This isn’t about modernising aikido, it is acknowledging the significant flaws in the teaching method and changing it. There are many better ways to teach, but aikido currently ignores them. With a competition in the mix, that would not be possible anymore.
Competitors would seek out sensei that can train them better. They will see benefit in different methods, and prefer them over the traditional system. To be successful as sensei, we will be forced to adapt and change or lose our dojo to those that do.
Competitive aikido is good, because it will improve the system used to teach the art.
A True Understanding
An argument can be made that you only truly understand certain things in the crucible of combat. A short intense randori can reveal more about a person’s character than a lengthy acquaintance. A competitive setting is likely to increase our understanding of the techniques that we practice in the dojo. Resistance to what we are doing will force us into a deeper technical knowledge because without that, the techniques will fail.
The feedback provided by a resisting uke is an incredibly valuable learning experience. Competition will ensure that the resistance is real, not a simulation of what we think resistance would be like.
This would, in turn, provide a much better measure of a person’s level of skill in various aspects of the art. Someone of a very low skill level should not be able to complete techniques against a high skill opponent that is actively resisting. Unless they get very lucky, it shouldn’t happen.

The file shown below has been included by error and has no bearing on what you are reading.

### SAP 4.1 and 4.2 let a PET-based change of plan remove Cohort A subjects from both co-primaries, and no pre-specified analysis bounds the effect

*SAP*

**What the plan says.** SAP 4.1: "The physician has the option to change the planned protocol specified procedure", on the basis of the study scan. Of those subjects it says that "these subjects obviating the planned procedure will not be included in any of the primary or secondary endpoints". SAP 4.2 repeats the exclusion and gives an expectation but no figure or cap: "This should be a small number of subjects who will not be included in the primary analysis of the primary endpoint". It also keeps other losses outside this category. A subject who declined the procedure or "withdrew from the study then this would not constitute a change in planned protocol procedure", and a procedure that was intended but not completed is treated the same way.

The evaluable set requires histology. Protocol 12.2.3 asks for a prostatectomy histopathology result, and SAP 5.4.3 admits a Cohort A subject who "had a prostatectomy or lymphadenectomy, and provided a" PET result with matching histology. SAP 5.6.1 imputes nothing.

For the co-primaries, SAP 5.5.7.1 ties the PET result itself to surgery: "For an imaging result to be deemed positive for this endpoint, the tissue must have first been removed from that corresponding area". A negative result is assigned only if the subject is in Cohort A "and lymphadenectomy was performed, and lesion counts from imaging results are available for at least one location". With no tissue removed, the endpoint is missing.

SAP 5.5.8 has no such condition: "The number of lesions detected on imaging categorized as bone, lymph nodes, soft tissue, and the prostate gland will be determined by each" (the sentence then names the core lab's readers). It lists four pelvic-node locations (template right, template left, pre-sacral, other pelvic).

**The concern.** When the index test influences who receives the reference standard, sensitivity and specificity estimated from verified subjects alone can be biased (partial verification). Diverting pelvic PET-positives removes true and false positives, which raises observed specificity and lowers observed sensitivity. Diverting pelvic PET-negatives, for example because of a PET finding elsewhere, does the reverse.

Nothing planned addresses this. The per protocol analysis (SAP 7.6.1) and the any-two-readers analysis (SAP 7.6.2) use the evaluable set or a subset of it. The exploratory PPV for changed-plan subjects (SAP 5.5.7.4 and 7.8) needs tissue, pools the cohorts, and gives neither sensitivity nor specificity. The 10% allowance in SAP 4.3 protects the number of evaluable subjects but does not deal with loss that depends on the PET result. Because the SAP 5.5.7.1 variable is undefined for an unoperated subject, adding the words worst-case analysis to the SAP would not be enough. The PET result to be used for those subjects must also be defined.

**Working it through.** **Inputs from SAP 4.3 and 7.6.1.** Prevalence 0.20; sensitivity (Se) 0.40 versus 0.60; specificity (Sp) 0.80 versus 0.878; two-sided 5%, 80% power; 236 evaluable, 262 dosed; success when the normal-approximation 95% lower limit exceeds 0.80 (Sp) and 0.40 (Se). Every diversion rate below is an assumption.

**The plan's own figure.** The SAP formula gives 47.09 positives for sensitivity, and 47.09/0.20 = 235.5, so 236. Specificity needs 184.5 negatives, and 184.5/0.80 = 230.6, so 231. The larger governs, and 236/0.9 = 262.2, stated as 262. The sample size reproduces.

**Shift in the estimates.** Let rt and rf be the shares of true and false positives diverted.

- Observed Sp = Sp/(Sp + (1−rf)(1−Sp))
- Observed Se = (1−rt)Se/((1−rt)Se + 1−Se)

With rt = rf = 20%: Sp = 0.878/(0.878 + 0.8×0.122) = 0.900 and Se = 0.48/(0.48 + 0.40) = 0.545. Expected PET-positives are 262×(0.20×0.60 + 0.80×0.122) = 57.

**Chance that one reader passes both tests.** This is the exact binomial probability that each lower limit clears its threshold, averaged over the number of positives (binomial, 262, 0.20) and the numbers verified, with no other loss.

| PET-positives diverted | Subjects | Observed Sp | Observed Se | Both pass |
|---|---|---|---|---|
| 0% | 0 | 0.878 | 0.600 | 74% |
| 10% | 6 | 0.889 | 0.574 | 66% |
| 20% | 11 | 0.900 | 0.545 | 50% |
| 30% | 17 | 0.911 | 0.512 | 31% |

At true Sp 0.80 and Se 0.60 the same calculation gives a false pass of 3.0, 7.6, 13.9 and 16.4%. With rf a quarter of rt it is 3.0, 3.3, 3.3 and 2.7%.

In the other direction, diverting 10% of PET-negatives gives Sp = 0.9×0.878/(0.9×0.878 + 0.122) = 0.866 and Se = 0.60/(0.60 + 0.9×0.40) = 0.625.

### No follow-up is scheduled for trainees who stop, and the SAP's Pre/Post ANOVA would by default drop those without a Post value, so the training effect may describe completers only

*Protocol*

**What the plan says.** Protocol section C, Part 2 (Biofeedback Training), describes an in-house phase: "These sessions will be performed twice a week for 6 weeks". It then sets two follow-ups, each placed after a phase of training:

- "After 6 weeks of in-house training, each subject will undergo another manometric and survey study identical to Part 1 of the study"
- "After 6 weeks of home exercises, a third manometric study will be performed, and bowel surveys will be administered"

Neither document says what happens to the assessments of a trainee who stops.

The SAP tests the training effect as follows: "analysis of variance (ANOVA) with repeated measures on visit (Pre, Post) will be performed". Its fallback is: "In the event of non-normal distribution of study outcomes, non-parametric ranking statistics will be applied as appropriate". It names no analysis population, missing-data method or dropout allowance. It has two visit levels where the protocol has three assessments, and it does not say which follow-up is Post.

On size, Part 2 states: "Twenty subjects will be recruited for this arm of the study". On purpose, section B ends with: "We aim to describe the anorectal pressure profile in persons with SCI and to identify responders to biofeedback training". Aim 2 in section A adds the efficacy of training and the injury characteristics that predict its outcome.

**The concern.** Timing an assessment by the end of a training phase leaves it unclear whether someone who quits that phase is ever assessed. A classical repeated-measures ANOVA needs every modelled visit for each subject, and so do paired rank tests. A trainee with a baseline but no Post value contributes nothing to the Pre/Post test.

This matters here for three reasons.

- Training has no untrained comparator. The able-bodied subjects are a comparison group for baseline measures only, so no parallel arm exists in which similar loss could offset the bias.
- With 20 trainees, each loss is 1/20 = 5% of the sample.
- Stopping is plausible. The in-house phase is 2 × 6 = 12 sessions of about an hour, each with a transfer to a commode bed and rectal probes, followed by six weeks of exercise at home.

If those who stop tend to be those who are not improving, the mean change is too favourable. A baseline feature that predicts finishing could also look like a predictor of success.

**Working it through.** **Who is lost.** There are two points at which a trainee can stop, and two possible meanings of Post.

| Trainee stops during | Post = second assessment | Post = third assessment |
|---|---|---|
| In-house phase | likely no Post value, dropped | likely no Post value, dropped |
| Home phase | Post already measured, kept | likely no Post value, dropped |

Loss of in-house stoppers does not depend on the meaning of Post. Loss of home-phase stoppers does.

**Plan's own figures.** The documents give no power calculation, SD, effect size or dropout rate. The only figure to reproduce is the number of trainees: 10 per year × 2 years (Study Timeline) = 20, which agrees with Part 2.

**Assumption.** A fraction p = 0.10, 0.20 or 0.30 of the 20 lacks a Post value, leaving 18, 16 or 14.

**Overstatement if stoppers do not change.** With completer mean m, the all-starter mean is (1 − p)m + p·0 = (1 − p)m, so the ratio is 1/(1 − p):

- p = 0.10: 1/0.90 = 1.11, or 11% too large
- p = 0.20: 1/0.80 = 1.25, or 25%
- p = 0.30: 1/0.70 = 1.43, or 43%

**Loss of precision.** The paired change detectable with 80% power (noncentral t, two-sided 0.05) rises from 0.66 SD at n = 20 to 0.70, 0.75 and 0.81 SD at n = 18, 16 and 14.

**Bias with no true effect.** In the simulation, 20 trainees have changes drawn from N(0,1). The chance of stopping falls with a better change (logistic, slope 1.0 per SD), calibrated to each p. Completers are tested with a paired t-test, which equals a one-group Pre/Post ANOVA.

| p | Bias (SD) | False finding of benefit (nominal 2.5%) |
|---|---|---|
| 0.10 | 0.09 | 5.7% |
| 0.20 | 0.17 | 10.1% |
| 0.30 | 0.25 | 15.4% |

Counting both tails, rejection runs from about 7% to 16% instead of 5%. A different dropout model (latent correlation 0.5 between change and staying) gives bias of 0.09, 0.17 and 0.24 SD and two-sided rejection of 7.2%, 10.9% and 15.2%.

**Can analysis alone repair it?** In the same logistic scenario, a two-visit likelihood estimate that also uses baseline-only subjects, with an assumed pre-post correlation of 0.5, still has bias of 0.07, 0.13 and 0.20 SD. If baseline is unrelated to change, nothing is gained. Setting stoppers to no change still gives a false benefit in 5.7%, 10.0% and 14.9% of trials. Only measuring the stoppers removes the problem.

There is a very convenient statistic to highlight this. The punch stats from the Floyd Mayweather vs Logan Paul boxing match are available. Floyd, arguably the greatest boxer of all time, landed 86 of 214 (40%). In case you are unaware that was against an opponent 18 years younger, 6 inches taller, 35lbs heavier, with a 4 inch reach advantage. Paul, his bigger, stronger, younger opponent, who is very much an amateur, landed just 56 punches. To hit Floyd that many times Logan had to throw a staggering 434 punches (13%).
Competitive aikido is good, because it will improve our technical understanding of the techniques and make it easier to truly judge someone’s skill level.
Nobody Said Fighting
A final point to make on this is that when competition comes up everybody automatically assumes fighting. In most of the conversations the format of competition is never discussed, always assumed.
There are many forms that an aikido competition could take, for example:
- Tanto dori
- A theory test
- Pre-set topic essay writing
- Number of correctly executed specified techniques within a time limit
These are just some concepts, there are bound to be others. The point though is that a competition does not have to mean fighting.
Competitive aikido is good, because it can provide numerous formats to test our knowledge and skill at the art.
Competitive Aikido Is A Good Thing
These are some of the reasons in defence of aikido competition. They make a compelling case that it is a good thing. Whether you agree or not doesn’t invalidate the truth of them. The case exists that aikido could be improved by adding in competition in some form.
End of Part 2
There are, obviously, arguments as to why aikido should not have a competition element. Next week’s post will start to address these.
If you don’t want to wait, or would like to read the expanded arguments, and their counters, consider picking up the e-book for the price of a coffee.